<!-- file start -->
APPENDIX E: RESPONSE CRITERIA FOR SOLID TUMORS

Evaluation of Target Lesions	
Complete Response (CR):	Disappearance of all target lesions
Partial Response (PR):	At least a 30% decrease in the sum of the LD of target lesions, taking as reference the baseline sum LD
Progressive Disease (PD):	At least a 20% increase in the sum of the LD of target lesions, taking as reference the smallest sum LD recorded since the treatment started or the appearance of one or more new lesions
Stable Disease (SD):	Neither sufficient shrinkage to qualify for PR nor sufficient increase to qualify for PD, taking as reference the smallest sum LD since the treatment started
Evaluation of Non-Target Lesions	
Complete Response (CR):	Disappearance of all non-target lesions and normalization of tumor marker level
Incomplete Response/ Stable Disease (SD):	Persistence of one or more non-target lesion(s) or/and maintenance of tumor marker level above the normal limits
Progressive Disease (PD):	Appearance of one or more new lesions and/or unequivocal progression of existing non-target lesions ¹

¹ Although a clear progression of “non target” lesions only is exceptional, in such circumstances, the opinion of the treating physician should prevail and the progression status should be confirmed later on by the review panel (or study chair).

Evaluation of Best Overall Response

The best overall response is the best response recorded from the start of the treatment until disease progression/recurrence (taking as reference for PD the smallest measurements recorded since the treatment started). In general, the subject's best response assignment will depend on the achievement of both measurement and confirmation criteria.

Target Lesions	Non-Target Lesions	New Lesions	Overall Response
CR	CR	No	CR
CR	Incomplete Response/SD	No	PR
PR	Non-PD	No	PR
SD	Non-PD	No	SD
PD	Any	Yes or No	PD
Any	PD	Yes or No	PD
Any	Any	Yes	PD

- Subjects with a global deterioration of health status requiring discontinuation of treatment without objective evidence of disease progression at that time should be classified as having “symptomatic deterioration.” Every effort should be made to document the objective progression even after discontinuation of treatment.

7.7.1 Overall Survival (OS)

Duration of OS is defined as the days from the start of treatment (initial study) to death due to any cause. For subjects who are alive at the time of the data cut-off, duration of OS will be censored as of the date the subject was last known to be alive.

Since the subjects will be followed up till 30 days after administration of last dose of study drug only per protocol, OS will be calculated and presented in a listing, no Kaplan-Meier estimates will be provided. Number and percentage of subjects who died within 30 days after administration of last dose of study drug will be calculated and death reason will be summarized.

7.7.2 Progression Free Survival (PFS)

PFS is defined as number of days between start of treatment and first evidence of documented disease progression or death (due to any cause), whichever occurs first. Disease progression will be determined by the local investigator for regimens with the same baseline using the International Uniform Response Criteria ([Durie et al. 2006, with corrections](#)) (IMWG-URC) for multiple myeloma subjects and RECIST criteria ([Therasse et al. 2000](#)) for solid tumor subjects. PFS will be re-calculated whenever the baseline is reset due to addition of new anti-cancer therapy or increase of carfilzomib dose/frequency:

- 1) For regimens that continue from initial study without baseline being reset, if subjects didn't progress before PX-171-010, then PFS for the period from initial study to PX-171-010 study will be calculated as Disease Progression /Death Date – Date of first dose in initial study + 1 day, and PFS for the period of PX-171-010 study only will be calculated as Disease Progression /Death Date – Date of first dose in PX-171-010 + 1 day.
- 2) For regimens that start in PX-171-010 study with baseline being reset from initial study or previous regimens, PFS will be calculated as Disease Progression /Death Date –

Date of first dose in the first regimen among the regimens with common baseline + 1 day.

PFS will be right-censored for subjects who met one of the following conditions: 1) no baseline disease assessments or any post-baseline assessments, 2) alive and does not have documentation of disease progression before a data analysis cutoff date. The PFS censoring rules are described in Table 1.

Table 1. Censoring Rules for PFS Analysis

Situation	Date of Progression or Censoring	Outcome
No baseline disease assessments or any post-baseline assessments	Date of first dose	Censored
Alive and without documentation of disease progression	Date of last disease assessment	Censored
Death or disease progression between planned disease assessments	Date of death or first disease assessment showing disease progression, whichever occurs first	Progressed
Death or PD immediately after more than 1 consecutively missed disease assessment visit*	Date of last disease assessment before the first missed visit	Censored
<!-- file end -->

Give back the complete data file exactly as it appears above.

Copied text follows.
APPENDIX E: RESPONSE CRITERIA FOR SOLID TUMORS

Evaluation of Target Lesions	
Complete Response (CR):	Disappearance of all target lesions
Partial Response (PR):	At least a 30% decrease in the sum of the LD of target lesions, taking as reference the baseline sum LD
Progressive Disease (PD):	At least a 20% increase in the sum of the LD of target lesions, taking as reference the smallest sum LD recorded since the treatment started or the appearance of one or more new lesions
Stable Disease (SD):	Neither sufficient shrinkage to qualify for PR nor sufficient increase to qualify for PD, taking as reference the smallest sum LD since the treatment started
Evaluation of Non-Target Lesions	
Complete Response (CR):	Disappearance of all non-target lesions and normalization of tumor marker level
Incomplete Response/ Stable Disease (SD):	Persistence of one or more non-target lesion(s) or/and maintenance of tumor marker level above the normal limits
Progressive Disease (PD):	Appearance of one or more new lesions and/or unequivocal progression of existing non-target lesions ¹

¹ Although a clear progression of “non target” lesions only is exceptional, in such circumstances, the opinion of the treating physician should prevail and the progression status should be confirmed later on by the review panel (or study chair).

Evaluation of Best Overall Response

The best overall response is the best response recorded from the start of the treatment until disease progression/recurrence (taking as reference for PD the smallest measurements recorded since the treatment started). In general, the subject's best response assignment will depend on the achievement of both measurement and confirmation criteria.

Target Lesions	Non-Target Lesions	New Lesions	Overall Response
CR	CR	No	CR
CR	Incomplete Response/SD	No	PR
PR	Non-PD	No	PR
SD	Non-PD	No	SD
PD	Any	Yes or No	PD
Any	PD	Yes or No	PD
Any	Any	Yes	PD

- Subjects with a global deterioration of health status requiring discontinuation of treatment without objective evidence of disease progression at that time should be classified as having “symptomatic deterioration.” Every effort should be made to document the objective progression even after discontinuation of treatment.

7.7.1 Overall Survival (OS)

Duration of OS is defined as the days from the start of treatment (initial study) to death due to any cause. For subjects who are alive at the time of the data cut-off, duration of OS will be censored as of the date the subject was last known to be alive.

Since the subjects will be followed up till 30 days after administration of last dose of study drug only per protocol, OS will be calculated and presented in a listing, no Kaplan-Meier estimates will be provided. Number and percentage of subjects who died within 30 days after administration of last dose of study drug will be calculated and death reason will be summarized.

7.7.2 Progression Free Survival (PFS)

PFS is defined as number of days between start of treatment and first evidence of documented disease progression or death (due to any cause), whichever occurs first. Disease progression will be determined by the local investigator for regimens with the same baseline using the International Uniform Response Criteria ([Durie et al. 2006, with corrections](#)) (IMWG-URC) for multiple myeloma subjects and RECIST criteria ([Therasse et al. 2000](#)) for solid tumor subjects. PFS will be re-calculated whenever the baseline is reset due to addition of new anti-cancer therapy or increase of carfilzomib dose/frequency:

- 1) For regimens that continue from initial study without baseline being reset, if subjects didn't progress before PX-171-010, then PFS for the period from initial study to PX-171-010 study will be calculated as Disease Progression /Death Date – Date of first dose in initial study + 1 day, and PFS for the period of PX-171-010 study only will be calculated as Disease Progression /Death Date – Date of first dose in PX-171-010 + 1 day.
- 2) For regimens that start in PX-171-010 study with baseline being reset from initial study or previous regimens, PFS will be calculated as Disease Progression /Death Date –

Date of first dose in the first regimen among the regimens with common baseline + 1 day.

PFS will be right-censored for subjects who met one of the following conditions: 1) no baseline disease assessments or any post-baseline assessments, 2) alive and does not have documentation of disease progression before a data analysis cutoff date. The PFS censoring rules are described in Table 1.

Table 1. Censoring Rules for PFS Analysis

Situation	Date of Progression or Censoring	Outcome
No baseline disease assessments or any post-baseline assessments	Date of first dose	Censored
Alive and without documentation of disease progression	Date of last disease assessment	Censored
Death or disease progression between planned disease assessments	Date of death or first disease assessment showing disease progression, whichever occurs first	Progressed
Death or PD immediately after more than 1 consecutively missed disease assessment visit*	Date of last disease assessment before the first missed visit	Censored